In previous posts we talked a little about first what is a multiple-award IDIQ, then about what happens after you’ve won one. Today we’re talking about choosing target customers and bringing them to this contracting vehicle.
This really goes back to our discussions of knowing your customer base instead of chasing the wrong customers. So if you’ve already been making contacts in the government contracting community, and you know that there’s a target customer that you’d like to work with, a multiple-award IDIQ is particularly valuable because it gives you an opportunity to connect.
Now you can approach the customer to talk not just about their business, but about the opportunity they may have to use this particular vehicle and why that would be valuable to them.
You need to prepare for that conversation in two ways: you must be able to clearly state what your value is and what the vehicle value is to your government customer. This value may be the ease of contracting and, though this may be counterintuitive, the breadth of potential contract bids.
Why do you want to play up the fact that there will be multiple bids besides yours? Because even though you want to minimize competition and be the one to win, your customer wants to ensure that they’ve checked the boxes that there are enough contractors bidding on the job.
Otherwise, they’ll have to write up sole source justifications and all those kinds of things. They don’t mind evaluating proposals, but they don’t want this extra work, and this vehicle being an already-awarded contract helps them avoid that.
So your job here is to prepare your customer to see the benefits of this multiple-award vehicle, and to be clear that you are offering them exactly what they need. And in our next discussion, we’ll talk about how to make sure that you’re the only one who can win.
Winning a multiple-award IDIQ contract does not give you any new work; in fact it causes work, because you’re going to have to go figure out who can use this contract from amongst your customers, and help show them why moving things over to this contract you’ve won is the right step for them (because it’s also the way for you to get more work!).
Look at it this way: If we have a contract with a customer, and that contract is going to be eligible for renewal, would we rather have it competed in its current open scenario, let’s say through FedBizOpps, or would we prefer it to be a more limited competition under one of these multiple award IDIQ vehicles?
Assuming for the moment that we think it’s to our advantage as a small business, we now need to convince the government program office and contracting office that this new vehicle is easier to use and meets their needs better.
In the case of the GSA vehicles, GSA also wants to help you do that. This is not specifically about any particular piece of business, but that the more you actually bring over business or bring over an old customer doing a new function to this new vehicle where they can get to you, the more likely you are to win that work.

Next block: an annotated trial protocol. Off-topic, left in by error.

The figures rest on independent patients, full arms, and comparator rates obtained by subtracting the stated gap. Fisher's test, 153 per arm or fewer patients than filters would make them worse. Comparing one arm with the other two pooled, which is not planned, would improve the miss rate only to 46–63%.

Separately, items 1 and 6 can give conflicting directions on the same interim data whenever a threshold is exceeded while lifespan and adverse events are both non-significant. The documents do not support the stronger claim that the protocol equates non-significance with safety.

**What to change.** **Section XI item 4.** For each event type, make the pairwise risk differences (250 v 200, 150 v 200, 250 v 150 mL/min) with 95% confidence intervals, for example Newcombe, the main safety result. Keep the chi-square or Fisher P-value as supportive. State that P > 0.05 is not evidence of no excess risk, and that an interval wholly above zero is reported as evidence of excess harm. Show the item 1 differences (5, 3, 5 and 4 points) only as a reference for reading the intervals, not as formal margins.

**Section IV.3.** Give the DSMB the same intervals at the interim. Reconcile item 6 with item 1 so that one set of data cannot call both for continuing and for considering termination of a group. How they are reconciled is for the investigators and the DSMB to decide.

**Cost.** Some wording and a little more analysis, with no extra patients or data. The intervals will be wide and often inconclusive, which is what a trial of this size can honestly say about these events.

You’re trying to convince your existing customer that some piece of work should be put on this vehicle because you can respond to it as a prime. It doesn’t mean you’re going to win over your competitors within the contract, but it does mean that you’re at least going to be in the game as long as you have the capacity to respond.
Multiple-award IDIQs are a tempting source of revenue for small business federal contractors, particularly because the numbers are usually very big. Our VETS 2 contract, for example, has a ceiling of $2 billion! But only if you’re prepared, first to be able to write the proposals, and second to bring in the work where you have the knowledge, background or information. Otherwise it’s going to be like shooting in the dark.
Stay tuned for a later post when we’ll talk about how to pick and choose targets that you didn’t bring to the table.
Many federal contracts are issued as IDIQ – indefinite delivery, indefinite quantity. What an IDIQ means is that although the government may award you a contract with a ceiling value of let’s say $25 million, nothing is guaranteed. It’s all issued in the form of task orders.
That’s what makes this an indefinite quantity, because although there’s a ceiling, there is no actual guaranteed contract. In contrast, you may have an annual contract for $25 million, but it’s what’s called a level-of-effort (LOE) contract. Every year for five years you get an option or agreement for $5 million, one-fifth of your 25 million. That is a definite quantity.
The indefinite delivery refers to the fact that the task orders can be for differing durations – you could get a task order for one month, six months, or longer. They’re not for a specified time frame. Your LOE contract, on the other hand, has a set delivery schedule of one year, repeated four times.
The next distinction we have to make is between single award and multiple award. Obviously if you win a single-award contract you’re the only awardee. Everything that’s done under that contract is done by you. You may have sub-contractors, but in essence you’re the prime; all the revenue comes through you.